Chinstrap Pass to Anaconda Choke: Combining Your BJJ Techniques into Sequences

December 1st, 2012 In Techniques | Comments Off

Over the last month, at 10th Planet Van Nuys, we’ve been working hard on our guard passing. If you have been keeping up with my blog, you’ll know how important I consider guard passing to be in our sport. See my post “Passing the Guard is 80% of Jiu Jitsu.” While working on our passing, many students will start to come up with combinations, details and even sometimes never before seen techniques on their own. This represents the “art” portion of the “martial arts.” I promote students to come up with a style that is unique to them. That way, they can express themselves as individuals. If we didn’t, we’d just see a bunch of robots, all doing the same moves night in and night out. I could see that getting boring really quick. There’s many kinds of shapes, sizes, attitudes, philosophies, techniques, likes, dislikes, and different attributes that can go into making up your style. The sheer number of possibilites in Jiu Jitsu can be mind boggling. This is what makes it exciting.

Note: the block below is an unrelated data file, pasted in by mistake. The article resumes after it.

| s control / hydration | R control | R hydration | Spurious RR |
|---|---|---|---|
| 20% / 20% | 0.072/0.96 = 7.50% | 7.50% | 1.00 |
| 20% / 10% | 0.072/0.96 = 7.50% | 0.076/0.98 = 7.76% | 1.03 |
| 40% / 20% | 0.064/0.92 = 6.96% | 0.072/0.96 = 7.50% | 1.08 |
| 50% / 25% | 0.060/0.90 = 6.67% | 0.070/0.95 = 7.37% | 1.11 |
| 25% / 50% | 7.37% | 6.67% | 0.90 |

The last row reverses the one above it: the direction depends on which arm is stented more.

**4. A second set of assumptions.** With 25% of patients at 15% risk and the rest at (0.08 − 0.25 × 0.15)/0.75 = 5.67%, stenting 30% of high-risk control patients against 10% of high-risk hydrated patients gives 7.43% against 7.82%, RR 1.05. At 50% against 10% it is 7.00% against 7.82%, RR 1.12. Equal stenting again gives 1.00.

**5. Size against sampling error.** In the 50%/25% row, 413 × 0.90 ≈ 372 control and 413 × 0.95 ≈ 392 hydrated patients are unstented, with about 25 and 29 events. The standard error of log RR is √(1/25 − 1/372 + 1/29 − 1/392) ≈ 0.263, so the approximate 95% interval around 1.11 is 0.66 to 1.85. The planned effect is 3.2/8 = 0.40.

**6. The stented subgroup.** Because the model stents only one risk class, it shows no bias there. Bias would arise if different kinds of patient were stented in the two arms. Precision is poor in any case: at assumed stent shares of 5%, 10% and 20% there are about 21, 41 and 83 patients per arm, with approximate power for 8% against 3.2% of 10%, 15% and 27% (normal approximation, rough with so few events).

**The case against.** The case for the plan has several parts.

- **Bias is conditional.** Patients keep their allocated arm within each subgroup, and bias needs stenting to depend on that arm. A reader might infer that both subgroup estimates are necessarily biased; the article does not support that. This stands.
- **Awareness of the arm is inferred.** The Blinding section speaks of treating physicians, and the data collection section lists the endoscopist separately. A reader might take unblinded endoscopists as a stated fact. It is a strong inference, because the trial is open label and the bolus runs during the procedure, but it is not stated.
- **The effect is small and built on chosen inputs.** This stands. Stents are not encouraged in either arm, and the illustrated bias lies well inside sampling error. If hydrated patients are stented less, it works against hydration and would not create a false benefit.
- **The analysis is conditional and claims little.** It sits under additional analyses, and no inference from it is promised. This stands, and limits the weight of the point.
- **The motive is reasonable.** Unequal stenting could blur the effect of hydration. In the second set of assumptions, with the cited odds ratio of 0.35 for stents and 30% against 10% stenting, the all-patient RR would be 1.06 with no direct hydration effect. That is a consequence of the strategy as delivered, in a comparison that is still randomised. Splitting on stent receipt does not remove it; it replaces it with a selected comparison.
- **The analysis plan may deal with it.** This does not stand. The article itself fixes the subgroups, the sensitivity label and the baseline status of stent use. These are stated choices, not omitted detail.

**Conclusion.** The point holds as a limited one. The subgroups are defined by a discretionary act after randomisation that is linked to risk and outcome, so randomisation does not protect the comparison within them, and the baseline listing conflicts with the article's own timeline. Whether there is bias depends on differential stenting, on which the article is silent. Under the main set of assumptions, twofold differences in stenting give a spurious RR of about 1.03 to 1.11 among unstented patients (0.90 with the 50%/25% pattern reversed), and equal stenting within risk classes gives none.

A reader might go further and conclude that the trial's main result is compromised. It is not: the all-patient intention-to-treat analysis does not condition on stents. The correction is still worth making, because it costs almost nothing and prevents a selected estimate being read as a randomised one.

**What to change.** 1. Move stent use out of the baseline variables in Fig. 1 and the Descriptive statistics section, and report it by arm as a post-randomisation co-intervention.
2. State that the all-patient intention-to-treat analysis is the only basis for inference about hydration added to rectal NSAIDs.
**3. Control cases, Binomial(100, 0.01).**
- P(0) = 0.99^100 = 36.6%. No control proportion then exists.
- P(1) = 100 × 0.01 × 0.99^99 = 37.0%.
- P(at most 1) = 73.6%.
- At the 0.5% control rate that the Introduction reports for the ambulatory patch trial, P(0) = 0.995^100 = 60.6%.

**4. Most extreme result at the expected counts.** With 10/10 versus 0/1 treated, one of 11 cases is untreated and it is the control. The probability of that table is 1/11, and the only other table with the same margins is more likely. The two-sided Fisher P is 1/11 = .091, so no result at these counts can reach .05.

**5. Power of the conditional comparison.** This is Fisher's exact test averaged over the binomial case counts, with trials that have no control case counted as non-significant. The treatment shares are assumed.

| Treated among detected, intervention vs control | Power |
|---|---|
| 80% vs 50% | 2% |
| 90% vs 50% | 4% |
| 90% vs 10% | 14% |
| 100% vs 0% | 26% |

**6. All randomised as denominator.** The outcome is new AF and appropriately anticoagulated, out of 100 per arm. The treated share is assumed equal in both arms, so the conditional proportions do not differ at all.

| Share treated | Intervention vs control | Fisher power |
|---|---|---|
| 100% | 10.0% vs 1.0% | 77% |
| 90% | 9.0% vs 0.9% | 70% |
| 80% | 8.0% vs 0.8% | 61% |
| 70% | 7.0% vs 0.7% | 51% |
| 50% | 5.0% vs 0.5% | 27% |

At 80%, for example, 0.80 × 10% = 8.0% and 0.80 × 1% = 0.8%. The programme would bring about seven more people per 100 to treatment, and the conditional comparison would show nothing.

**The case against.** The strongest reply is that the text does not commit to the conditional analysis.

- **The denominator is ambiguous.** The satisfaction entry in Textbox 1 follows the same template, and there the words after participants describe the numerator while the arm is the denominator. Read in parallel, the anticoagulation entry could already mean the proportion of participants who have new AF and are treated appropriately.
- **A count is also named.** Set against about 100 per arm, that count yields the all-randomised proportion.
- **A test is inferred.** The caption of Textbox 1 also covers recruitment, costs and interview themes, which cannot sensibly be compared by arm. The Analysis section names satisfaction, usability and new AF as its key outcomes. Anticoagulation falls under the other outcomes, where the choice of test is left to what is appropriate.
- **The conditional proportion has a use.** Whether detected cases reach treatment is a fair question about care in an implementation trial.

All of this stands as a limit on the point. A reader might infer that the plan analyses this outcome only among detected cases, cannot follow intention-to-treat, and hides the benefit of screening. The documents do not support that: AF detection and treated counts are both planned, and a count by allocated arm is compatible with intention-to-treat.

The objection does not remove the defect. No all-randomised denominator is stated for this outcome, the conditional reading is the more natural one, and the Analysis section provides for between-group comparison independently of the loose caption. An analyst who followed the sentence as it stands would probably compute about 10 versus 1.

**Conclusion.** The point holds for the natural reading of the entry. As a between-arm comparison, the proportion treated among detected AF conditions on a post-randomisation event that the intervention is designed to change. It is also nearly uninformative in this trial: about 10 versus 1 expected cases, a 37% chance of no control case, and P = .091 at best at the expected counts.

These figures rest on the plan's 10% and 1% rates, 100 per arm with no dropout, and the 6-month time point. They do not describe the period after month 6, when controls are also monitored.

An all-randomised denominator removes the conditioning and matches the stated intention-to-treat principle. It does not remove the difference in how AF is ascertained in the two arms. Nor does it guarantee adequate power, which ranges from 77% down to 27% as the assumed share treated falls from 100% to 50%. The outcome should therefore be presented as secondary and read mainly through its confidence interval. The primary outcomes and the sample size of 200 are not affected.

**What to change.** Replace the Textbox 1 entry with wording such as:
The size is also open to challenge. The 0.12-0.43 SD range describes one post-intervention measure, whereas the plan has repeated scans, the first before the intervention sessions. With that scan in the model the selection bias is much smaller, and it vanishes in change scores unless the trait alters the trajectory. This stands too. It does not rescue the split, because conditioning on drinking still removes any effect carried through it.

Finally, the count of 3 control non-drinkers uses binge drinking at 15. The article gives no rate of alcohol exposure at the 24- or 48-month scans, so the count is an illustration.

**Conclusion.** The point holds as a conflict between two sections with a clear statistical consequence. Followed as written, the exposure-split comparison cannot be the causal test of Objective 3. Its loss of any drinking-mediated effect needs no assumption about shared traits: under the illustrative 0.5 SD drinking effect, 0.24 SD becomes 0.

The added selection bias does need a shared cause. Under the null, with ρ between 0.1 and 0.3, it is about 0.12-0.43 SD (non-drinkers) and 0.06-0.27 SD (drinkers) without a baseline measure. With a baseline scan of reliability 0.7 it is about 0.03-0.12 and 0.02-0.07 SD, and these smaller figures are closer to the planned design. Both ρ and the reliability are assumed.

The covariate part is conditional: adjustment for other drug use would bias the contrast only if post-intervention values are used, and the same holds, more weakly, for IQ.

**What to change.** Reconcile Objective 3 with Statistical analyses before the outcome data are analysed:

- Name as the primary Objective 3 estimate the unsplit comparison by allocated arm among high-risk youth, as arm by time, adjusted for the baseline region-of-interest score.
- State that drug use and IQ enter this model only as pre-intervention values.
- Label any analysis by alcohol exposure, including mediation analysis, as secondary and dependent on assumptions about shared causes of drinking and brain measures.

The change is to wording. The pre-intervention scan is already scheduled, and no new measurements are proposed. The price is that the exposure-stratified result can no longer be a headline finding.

Below is a cool combination of 2 techniques that flow right into each other. Mr. Mike “Lobes” Frausto and his training partner, Huge, go over one of the guard passes we’ve been working in class. He added to that one of his favorite submission set ups that he learned from the Mendes Brothers, the flyover anaconda choke. Some moves work better together than others. When done right, they can flow seamlessly. Other moves take more tweaking to make them work as a sequence. It’s all a process of seeing what works.

This technique below just so happened to be one of those moves that worked out well. We were excited to show it off after its discovery during a brain storming session, one sunny afternoon in the San Fernando Valley. I hope you enjoy it!

Coach Alder Hampel

10th Planet Jiu Jitsu Van Nuys

 

If you’re loving what you’re seeing and you’ve wanted to get into Jiu Jitsu, call us now for a free trial! You’ll be on your way to creating your own style in no time.

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Sean Bollinger: M’arce From Butterfly Guard

January 27th, 2009 In Techniques | 10 Comments

Eddie Bravo brown belt and rubber guard master: Sean Bollinger demonstrates the Marce choke from butterfly guard.